[B]elief ascriptions and knowledge ascriptions raise at least some similar issues. Consider a kind of contextualism about belief ascriptions, which holds that (L) can be truly uttered in some contexts, but not in others, depending on just what aspects of Lois Lane’s psychology are relevant in the conversation:I think that the kind of view Brian describes is very interesting and worthy of more attention than it's gotten. But I'm puzzled by his characterization of it. How is it that the knows-contextualism is explained by the belief-contextualism here? Belief-contextualism is a view about the word 'believes', which does not typically occur in knowledge attributions, the subject of knows-contextualism. So how could belief-contextualism explain knows-contextualism? In what sense is the theorist in question "a contextualist about knowledge ascriptions solely because they are contextualist about belief ascriptions"?
(L) Lois Lane believes that Clark Kent is vulnerable to kryptonite.We could imagine a theorist who says that whether (L) can be uttered truly depends on whether it matters to the conversation that Lois Lane might not recognise Clark Kent when he’s wearing his Superman uniform. And, this theorist might continue, this isn’t because ‘Clark Kent’ is a context-sensitive expression; it is rather because ‘believes’ is context-sensitive. Such a theorist will also, presumably, say that whether (K) can be uttered truly is context-sensitive.
(K) Lois Lane knows that Clark Kent is vulnerable to kryptonite.And so, our theorist is a kind of contextualist about knowledge ascriptions. But they might agree with approximately none of the motivations for contextualism about knowledge ascriptions put forward by Cohen (1988), DeRose (1995) or Lewis (1996). Rather, they are a contextualist about knowledge ascriptions solely because they are contextualist about belief ascriptions like (L). Call the position I’ve just described doxastic contextualism about knowledge ascriptions. It’s a kind of contextualism all right; it says that (K) is context sensitive, and not merely because of the context-sensitivity of any term in the ‘that’-clause. But it explains the contextualism solely in terms of the contextualism of belief ascriptions.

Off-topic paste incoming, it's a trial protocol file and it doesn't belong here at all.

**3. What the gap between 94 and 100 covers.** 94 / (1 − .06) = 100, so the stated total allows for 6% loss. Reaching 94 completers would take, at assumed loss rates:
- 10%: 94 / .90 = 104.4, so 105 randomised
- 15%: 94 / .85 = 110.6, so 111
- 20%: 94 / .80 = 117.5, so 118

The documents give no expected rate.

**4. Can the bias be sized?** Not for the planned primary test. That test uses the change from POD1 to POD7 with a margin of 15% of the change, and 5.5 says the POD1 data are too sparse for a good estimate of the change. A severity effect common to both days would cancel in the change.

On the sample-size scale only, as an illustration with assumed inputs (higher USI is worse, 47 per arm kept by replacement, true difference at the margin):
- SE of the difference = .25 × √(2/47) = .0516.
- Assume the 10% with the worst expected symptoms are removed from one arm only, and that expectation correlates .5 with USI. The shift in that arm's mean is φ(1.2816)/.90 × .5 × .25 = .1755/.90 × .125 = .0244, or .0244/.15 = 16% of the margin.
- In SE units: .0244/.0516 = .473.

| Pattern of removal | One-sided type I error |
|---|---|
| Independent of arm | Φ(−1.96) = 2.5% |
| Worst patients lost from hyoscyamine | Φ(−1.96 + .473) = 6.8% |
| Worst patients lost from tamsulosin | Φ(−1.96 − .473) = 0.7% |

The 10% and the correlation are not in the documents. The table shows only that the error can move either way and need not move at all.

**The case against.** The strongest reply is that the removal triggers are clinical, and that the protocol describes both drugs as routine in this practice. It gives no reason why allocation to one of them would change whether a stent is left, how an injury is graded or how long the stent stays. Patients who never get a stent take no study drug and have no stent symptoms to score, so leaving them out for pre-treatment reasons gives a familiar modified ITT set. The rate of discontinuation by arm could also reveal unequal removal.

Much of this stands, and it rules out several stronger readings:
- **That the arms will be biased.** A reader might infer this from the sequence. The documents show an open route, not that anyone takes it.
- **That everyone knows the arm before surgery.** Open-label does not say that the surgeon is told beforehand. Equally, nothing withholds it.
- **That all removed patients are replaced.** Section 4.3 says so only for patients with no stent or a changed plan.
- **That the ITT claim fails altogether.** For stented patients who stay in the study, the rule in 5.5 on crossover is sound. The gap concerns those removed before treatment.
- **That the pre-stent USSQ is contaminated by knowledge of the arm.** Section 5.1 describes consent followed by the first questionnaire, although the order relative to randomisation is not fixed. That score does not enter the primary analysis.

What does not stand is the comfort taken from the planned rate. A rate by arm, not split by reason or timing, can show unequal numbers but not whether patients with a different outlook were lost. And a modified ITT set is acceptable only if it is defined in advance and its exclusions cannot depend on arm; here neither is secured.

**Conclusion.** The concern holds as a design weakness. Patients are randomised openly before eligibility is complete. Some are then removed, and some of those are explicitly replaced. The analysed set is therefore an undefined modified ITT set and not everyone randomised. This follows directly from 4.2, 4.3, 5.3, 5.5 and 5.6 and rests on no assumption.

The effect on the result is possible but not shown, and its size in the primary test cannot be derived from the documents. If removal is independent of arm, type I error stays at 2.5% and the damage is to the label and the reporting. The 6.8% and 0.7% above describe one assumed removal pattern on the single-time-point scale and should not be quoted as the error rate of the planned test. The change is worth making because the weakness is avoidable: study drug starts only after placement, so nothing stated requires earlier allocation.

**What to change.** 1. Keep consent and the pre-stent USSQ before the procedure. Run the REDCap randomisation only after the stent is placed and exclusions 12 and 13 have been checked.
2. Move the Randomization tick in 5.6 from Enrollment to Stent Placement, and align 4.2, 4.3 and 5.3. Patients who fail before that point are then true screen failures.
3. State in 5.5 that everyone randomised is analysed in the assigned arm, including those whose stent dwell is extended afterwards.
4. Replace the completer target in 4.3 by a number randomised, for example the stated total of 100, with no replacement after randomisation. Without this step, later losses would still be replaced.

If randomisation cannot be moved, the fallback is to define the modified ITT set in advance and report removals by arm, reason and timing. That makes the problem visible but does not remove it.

One might motivate knows-contextualism in a way reliant on belief-contextualism. It might look something like this: belief-contextualism is true. Therefore, for some situation, there are two contexts C1 and C2 such that in C1, 'S believes p' expresses a truth for that situation, and in C2, 'S believes p' expresses a falsehold for that situation. In some such C1, 'S knows p' also expresses a truth for that situation. In all contexts, 'S knows p' expresses a truth only if 'S believes p' expresses a truth. Therefore, in C2, 'S knows p' does not express a truth. Therefore knows-contextualism is true.
That argument gets the job done, but it doesn't seem at all like it must be motivating the combination of views Brian discusses. Why should one run through a metalinguistic principle about the relation between 'knows' and 'believes'? It seems to me to be at least as plausible that the corresponding views about 'believes' and 'knows' are motivated in parallel by considerations about propositional attitude ascriptions in general. I agree with Brian that someone who thinks (L)'s content depends on context for these kinds of reasons is also likely to accept the same for (K). But I don't think there's any reason to think the resulting knows-contextualism is in any sense derivative from the belief-contextualism. It's just that the same kinds of data motivate both views.